But à la guerre comme à la guerre

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Senior Member
Here are some words from the novel Lady Chatterley's Lover(the last sentence, page 287, chapter 13) by Lawrence (planetebook,here):

There was a half-moon shining, enough to make a little light in the world, not enough to show her up in her dark-grey coat. She walked quickly across the park, not really in the thrill of the assignation约会, but with a certain anger and rebellion burning in her heart. It was not the right sort of heart to take to a love-meeting. But à la guerre comme à la guerre!

What does the last sentence mean please? I can feel most of the words come from French. And why did Lawrence sometimes use French? To make his novel more interesting?
Thank you in advance
  • Andygc

    Senior Member
    British English
    There is a previous thread, which you might find helpful, in the French-English vocabulary forum - mostly in English - à la guerre comme à la guerre
    Lawrence wrote at a time when a public sign of a good education was to drop foreign language aphorisms into conversation and writing - mostly French and Latin.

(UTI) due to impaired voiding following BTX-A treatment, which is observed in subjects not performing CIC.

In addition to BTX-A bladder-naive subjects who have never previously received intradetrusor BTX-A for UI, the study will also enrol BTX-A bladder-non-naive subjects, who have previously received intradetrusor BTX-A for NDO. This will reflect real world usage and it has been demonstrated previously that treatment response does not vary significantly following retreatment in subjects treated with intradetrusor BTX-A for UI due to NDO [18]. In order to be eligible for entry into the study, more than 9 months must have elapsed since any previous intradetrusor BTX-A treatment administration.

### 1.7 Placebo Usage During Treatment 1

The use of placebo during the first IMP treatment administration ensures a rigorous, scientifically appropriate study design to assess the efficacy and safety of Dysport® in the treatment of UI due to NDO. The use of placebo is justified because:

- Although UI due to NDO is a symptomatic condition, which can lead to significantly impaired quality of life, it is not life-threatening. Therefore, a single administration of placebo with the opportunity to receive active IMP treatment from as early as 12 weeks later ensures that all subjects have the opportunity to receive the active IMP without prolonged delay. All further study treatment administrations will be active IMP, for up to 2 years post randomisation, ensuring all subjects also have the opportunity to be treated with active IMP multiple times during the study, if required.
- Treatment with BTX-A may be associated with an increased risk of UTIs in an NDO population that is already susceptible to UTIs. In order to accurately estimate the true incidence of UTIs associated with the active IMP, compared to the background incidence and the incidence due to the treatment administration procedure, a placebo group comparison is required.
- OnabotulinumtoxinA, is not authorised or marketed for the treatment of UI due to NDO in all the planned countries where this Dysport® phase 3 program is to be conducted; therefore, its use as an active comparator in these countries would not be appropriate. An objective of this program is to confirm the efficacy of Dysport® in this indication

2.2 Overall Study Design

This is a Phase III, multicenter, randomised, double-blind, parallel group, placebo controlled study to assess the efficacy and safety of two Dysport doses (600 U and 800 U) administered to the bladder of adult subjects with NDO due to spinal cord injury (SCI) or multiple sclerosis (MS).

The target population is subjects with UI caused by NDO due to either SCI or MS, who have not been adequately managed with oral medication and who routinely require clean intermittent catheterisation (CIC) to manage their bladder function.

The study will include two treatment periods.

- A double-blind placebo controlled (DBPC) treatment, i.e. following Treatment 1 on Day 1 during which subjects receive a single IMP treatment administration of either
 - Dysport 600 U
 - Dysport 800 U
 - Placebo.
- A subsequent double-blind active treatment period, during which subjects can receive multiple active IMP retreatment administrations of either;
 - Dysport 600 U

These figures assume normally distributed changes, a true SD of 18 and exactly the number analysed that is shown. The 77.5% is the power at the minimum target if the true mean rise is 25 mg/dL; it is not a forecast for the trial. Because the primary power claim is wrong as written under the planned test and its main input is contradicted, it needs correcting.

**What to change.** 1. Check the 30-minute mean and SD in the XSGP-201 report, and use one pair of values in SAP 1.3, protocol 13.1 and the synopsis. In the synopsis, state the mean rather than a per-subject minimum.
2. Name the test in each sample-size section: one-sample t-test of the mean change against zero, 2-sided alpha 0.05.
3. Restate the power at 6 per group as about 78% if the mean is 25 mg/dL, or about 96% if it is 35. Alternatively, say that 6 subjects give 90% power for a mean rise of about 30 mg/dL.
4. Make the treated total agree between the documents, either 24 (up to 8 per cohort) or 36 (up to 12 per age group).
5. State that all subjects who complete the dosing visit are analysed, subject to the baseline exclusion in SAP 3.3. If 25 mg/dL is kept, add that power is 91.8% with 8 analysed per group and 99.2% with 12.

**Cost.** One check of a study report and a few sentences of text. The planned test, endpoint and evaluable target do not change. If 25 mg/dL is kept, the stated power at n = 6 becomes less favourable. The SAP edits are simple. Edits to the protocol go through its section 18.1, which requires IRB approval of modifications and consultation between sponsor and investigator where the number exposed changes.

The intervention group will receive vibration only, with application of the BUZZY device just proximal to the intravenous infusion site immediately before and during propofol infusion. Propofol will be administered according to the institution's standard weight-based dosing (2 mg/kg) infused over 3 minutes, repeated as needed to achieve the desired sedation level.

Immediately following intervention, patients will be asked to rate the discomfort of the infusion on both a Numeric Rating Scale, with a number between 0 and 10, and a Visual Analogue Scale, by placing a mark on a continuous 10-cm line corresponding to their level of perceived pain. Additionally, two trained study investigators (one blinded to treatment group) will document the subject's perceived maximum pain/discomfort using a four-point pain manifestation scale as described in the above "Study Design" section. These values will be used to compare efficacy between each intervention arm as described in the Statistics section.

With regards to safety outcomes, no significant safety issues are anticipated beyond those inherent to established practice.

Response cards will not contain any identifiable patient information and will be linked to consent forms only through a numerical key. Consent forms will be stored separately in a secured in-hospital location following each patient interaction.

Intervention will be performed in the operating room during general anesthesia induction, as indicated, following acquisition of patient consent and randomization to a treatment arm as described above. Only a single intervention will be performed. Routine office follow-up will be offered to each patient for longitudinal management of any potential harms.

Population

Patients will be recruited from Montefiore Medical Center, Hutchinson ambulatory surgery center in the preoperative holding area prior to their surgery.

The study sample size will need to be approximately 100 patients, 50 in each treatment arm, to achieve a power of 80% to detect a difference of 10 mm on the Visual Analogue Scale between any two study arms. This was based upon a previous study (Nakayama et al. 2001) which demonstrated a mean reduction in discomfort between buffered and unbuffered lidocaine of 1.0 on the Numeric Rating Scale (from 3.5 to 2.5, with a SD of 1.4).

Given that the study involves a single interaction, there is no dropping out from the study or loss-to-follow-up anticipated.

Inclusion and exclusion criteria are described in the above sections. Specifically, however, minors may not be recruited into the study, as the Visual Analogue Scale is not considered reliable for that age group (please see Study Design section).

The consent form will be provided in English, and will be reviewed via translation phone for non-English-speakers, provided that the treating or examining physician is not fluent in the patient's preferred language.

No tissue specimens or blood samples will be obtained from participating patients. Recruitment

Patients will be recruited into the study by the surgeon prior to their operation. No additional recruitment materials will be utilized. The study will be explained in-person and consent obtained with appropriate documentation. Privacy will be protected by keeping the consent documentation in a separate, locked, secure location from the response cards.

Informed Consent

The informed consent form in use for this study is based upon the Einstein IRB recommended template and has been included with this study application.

Hermione Golightly

    Senior Member
    British English
    But à la guerre comme à la guerre!

    It's all French except the word 'But'.
    We often use French expressions when there's no exact English equivalent. There are two rather different meanings of this one.
    The first is that when you are in trouble you do whatever you must to deal with it. Sometimes the equivalent English expression is "All's fair in love and war" or "The end justifies the means".
    It can also be used to express the idea that however unsatisfactory a situation is you just have to get on with it. We also have a saying 'Needs must!', and another 'You have to do what you have to do'.
    Even more colloquial is 'Too bad!'

    For people who know the expression, all these notions ideas come to mind and we don't bother to dissect it, so here, you will have to decide which is better for Connie's situation.

    DHL tells us that she isn't happy about going to see her lover in such an angry state of mind. She might have said to herself 'That's too bad! I am going to see Mellors anyway, whether it's the right thing to do or not'.

    Edited to correct name to 'Mellors', not 'Morel'.
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